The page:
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Exploring Global Exposure Factors Resources for Use in Consumer Exposure Assessments

ExxonMobil Biomedical Sciences, Inc., 1545 Route 22 East, Annandale, NJ 08801, USA
Office of Research and Development, National Exposure Research Laboratory, U.S. Environmental Protection Agency, Research Triangle Park, Durham, NC 27711, USA
National Library of Medicine, National Institutes of Health, 6707 Democracy Boulevard, Suite 510, Bethesda, MD 20894, USA
Author to whom correspondence should be addressed.
These authors contributed equally to this work.
Int. J. Environ. Res. Public Health 2016, 13(7), 744;
Received: 12 April 2016 / Revised: 21 June 2016 / Accepted: 1 July 2016 / Published: 22 July 2016


This publication serves as a global comprehensive resource for readers seeking exposure factor data and information relevant to consumer exposure assessment. It describes the types of information that may be found in various official surveys and online and published resources. The relevant exposure factors cover a broad range, including general exposure factor data found in published compendia and databases and resources about specific exposure factors, such as human activity patterns and housing information. Also included are resources on exposure factors related to specific types of consumer products and the associated patterns of use, such as for a type of personal care product or a type of children’s toy. Further, a section on using exposure factors for designing representative exposure scenarios is included, along with a look into the future for databases and other exposure science developments relevant for consumer exposure assessment.

1. Introduction

Assessing consumer product-related exposures has been of global interest and effort for several decades, with many key moments of progress, such as the publication of the U.S. EPA’s first edition of the “Exposure Factors Handbook” in 1989 and the multi-organizational global effort to publish the seminal sourcebook on residential exposure assessment in 2001 [1,2]. Today’s consumer products contain and potentially release an array of chemicals, including substances such as engineered nanomaterials. Consumers and bystanders, such as children, may be exposed to these substances through direct or indirect dermal, oral and/or inhalation contact [3,4,5,6,7]. There is now greater public interest and awareness in understanding exposures associated with consumer product use, partly as a result of greater public access to related information on the Internet, as well as from the continued expansion of human biomonitoring surveys of population exposure to chemicals from all sources, including consumer products [8,9,10]. Furthermore, regulatory and legislative efforts, such as the European Union’s REACH (Registration, Evaluation, Authorisation and Restriction of Chemicals), legislation have created a greater awareness of, and efforts toward, assessing exposures in the residential environment [11,12,13].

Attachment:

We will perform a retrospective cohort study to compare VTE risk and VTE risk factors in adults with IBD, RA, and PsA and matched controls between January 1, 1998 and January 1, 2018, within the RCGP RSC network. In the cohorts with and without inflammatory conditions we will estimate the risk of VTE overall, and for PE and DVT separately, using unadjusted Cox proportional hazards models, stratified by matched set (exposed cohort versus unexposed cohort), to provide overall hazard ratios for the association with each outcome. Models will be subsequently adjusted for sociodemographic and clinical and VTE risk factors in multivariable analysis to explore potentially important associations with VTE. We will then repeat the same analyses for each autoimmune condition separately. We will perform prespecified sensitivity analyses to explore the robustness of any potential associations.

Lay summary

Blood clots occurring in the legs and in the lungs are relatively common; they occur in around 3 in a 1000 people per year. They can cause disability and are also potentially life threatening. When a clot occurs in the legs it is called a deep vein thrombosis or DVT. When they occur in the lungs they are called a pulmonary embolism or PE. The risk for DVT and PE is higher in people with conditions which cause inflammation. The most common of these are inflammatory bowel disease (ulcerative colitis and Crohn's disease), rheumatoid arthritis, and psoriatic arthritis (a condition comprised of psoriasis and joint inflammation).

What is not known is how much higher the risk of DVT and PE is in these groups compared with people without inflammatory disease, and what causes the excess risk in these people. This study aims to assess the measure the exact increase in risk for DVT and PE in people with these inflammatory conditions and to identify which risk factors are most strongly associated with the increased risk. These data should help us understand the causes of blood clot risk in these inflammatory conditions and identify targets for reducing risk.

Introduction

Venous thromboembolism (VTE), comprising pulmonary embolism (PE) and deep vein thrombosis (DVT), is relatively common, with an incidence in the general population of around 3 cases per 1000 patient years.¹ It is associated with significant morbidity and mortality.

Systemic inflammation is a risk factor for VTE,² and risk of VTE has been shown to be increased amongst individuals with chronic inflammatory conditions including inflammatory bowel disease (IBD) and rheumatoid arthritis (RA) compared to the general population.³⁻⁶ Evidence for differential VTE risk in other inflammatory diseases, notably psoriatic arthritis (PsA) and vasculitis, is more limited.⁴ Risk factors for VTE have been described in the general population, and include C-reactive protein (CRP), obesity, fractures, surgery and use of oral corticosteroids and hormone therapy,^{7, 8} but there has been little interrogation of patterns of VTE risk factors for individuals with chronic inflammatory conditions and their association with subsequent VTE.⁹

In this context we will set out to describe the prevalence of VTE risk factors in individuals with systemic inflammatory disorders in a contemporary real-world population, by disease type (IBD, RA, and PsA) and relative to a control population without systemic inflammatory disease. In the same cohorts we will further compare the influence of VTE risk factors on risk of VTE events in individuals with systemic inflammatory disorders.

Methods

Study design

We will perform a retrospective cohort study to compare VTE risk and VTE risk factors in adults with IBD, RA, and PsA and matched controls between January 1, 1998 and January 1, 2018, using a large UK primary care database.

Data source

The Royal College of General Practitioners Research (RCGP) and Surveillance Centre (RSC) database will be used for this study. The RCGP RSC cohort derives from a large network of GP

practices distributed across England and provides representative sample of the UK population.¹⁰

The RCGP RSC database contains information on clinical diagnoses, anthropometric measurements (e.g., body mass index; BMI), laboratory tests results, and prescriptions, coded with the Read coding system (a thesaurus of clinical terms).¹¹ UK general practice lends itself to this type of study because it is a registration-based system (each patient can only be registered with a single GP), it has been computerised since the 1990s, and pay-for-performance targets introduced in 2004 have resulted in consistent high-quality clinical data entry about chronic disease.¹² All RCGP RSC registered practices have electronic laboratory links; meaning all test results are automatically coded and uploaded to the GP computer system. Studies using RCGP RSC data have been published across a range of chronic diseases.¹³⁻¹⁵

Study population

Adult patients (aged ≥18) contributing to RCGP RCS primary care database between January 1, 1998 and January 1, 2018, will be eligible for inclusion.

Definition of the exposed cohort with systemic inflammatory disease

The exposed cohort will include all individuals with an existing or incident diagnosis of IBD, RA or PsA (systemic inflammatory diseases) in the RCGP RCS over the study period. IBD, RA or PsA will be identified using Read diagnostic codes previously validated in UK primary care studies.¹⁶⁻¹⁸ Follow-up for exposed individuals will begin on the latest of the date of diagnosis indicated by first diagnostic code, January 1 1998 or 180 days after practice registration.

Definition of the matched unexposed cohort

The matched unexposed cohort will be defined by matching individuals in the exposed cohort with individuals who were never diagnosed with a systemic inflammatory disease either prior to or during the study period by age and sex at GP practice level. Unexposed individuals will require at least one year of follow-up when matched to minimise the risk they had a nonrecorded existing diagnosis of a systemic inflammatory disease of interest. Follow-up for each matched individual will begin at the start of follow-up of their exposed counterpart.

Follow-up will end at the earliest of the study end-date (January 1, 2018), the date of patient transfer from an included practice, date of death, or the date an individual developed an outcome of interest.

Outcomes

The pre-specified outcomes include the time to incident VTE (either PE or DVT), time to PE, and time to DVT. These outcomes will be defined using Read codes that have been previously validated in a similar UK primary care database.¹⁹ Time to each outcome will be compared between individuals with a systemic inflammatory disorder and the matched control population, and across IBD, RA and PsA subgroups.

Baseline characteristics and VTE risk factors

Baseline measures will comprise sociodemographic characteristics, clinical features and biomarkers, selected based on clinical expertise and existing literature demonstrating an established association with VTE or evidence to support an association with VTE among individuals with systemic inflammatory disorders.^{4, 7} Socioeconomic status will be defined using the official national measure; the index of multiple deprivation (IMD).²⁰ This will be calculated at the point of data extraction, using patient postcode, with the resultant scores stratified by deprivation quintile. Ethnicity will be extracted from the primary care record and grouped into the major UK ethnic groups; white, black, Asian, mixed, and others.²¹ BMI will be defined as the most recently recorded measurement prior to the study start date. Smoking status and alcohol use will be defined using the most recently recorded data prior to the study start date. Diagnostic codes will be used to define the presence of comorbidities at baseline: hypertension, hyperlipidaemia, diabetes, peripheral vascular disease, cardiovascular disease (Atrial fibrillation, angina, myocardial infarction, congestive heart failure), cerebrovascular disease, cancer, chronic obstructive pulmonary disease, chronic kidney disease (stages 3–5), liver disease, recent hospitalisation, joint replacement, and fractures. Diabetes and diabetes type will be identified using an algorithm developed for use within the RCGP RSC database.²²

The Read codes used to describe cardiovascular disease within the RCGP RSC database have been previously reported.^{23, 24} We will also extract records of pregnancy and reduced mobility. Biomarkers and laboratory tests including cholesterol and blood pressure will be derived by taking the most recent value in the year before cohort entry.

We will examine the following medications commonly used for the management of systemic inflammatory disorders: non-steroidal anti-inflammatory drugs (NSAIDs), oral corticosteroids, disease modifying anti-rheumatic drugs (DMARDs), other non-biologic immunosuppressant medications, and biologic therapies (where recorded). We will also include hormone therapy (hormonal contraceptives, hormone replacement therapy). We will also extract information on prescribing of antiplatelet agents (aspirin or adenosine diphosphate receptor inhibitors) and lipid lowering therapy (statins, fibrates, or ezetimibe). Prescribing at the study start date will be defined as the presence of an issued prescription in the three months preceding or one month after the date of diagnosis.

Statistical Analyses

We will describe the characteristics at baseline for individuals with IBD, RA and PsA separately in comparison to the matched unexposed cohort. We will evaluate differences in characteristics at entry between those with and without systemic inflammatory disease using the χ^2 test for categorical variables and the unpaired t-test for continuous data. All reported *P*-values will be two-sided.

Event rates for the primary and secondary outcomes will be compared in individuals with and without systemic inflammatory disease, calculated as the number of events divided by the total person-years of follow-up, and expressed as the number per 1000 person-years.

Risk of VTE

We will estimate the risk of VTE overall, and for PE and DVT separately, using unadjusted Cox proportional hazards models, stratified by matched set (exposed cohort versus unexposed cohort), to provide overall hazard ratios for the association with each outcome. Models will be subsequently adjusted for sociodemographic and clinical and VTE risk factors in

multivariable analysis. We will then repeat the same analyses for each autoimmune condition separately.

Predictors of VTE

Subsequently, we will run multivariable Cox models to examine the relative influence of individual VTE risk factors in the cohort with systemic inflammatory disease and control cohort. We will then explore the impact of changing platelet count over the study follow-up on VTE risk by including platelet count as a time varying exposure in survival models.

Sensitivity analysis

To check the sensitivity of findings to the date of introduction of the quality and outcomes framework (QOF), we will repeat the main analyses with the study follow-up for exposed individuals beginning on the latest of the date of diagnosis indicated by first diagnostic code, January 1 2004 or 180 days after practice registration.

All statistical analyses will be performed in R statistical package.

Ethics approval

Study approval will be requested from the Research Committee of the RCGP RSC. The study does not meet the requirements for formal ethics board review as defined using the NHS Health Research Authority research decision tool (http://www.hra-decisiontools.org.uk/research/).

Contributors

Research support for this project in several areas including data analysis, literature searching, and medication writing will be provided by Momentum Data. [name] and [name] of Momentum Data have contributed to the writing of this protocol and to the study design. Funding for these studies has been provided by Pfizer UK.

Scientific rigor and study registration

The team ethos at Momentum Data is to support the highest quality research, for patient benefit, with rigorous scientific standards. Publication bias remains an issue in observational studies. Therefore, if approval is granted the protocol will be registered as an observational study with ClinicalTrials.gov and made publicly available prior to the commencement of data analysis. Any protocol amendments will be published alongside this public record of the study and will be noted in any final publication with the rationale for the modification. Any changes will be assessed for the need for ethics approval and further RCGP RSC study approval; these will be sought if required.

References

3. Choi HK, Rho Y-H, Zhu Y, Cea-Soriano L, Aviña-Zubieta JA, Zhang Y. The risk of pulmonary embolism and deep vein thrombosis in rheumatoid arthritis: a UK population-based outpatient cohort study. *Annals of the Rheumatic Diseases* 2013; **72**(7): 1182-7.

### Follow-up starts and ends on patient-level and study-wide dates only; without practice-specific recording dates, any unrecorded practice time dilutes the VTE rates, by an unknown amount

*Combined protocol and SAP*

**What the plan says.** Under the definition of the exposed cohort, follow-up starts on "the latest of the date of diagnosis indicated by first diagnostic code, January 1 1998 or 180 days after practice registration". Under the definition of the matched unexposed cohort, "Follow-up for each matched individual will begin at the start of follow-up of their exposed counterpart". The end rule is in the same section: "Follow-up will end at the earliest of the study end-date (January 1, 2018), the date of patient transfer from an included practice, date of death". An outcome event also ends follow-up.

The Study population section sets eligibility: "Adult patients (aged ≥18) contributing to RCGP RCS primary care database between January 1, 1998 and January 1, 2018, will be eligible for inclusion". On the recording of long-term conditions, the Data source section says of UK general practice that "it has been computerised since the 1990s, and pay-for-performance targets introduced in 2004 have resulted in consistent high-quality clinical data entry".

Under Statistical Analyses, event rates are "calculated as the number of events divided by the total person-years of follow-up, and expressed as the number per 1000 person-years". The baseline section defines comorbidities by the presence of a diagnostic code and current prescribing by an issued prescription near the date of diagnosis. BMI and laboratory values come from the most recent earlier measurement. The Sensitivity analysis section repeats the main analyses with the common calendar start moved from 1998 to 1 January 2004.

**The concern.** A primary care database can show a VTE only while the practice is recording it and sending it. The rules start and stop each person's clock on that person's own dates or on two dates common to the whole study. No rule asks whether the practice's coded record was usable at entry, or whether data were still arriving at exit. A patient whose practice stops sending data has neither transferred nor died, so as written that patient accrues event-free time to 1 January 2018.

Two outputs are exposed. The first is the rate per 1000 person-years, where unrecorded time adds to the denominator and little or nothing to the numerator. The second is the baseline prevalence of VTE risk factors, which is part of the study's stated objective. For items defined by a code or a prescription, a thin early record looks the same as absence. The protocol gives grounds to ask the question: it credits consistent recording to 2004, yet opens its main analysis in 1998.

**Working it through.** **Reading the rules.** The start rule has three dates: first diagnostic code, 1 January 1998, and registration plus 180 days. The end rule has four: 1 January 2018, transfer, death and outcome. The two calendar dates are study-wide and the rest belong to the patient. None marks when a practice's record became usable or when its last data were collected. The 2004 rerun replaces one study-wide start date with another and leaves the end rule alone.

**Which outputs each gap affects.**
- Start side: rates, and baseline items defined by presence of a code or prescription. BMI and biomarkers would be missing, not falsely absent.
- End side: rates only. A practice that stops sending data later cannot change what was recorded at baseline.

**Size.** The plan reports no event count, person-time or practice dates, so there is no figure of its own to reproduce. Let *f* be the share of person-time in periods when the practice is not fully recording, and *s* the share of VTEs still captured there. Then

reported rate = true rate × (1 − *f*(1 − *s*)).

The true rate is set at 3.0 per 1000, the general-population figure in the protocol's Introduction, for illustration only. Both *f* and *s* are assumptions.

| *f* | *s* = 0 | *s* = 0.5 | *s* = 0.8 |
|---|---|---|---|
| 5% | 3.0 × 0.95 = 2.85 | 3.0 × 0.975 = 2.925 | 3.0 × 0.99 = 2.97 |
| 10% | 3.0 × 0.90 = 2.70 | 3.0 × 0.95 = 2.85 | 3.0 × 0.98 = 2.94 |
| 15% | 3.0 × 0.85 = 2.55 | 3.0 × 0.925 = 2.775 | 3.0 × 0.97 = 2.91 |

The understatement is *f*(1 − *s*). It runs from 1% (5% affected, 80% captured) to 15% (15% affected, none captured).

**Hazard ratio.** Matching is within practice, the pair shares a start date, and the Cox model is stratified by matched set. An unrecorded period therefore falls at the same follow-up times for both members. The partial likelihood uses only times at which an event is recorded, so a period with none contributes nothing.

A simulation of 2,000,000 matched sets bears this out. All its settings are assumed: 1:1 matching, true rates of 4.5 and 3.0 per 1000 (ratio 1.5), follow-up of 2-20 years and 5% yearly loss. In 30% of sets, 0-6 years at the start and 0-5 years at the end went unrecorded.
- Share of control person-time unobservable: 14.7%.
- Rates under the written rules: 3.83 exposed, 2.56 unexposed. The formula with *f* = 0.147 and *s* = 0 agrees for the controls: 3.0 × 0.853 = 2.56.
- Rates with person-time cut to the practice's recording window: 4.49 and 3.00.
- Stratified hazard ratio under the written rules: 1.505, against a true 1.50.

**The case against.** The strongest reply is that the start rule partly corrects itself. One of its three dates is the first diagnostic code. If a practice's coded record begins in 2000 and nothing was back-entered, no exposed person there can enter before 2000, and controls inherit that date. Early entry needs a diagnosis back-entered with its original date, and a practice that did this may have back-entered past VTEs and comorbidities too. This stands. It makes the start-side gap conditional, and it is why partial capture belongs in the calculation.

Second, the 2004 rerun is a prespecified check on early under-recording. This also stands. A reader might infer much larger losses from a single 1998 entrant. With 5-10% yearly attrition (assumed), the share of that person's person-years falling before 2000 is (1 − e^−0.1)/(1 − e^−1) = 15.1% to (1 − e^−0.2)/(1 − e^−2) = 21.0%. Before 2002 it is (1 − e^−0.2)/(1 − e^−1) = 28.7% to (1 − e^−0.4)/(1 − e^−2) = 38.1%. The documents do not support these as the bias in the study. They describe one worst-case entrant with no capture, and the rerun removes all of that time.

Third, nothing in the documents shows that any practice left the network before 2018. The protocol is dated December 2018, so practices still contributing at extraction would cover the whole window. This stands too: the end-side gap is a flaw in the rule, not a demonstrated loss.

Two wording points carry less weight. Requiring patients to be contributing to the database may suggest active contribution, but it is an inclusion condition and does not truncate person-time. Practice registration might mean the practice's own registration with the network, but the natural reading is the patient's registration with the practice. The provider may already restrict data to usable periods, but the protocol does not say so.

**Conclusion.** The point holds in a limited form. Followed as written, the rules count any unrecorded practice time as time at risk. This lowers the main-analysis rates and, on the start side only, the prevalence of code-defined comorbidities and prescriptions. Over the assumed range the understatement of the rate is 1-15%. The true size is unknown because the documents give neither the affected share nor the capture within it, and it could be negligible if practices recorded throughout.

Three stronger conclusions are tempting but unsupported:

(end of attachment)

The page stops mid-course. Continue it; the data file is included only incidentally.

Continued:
Three types of products are particularly relevant for exposures in residential environments, namely: consumer products, household articles and building materials. Of these, the greatest amount of publicly-available compositional information is for consumer products, such as cleaning products and personal care products, with ingredients often available on the labels of the individual products, on the websites of formulators and retailers, and increasingly in publicly-available databases [14,15,16]. Information on the weight fraction of ingredients in a consumer product remains more limited. Since human exposures are strongly influenced by the ways in which the materials and products are used, information on consumer behavior is equally important as chemical composition [17]. A number of the most comprehensive studies on consumer product use are somewhat dated surveys (1987) with a narrow focus (e.g., household cleaning products, solvents and paints) [18,19,20]. More recent studies (2005–2013), although often smaller in scale, have investigated usage patterns of household and personal care products, as well as the chemical ingredients of these products [21,22,23,24,25,26,27,28,29].
Worldwide interest in conducting scientifically-relevant exposure and risk assessments for chemicals found in consumer products underscores the need for increased access to informational resources for understanding the key determinants of exposure based on product use characteristics and consumer behavior. The purpose of this document is to summarize current exposure factor information relevant to consumer exposure assessment and to provide a resource for the exposure assessment community seeking exposure factor data useful for consumer exposure assessment. Exposure factors relevant for consumer (or residential) exposure assessment cover a broad range, from general physiological parameters, such as inhalation rate or skin surface area, to product-specific use behaviors, to parameters that help characterize the indoor environment.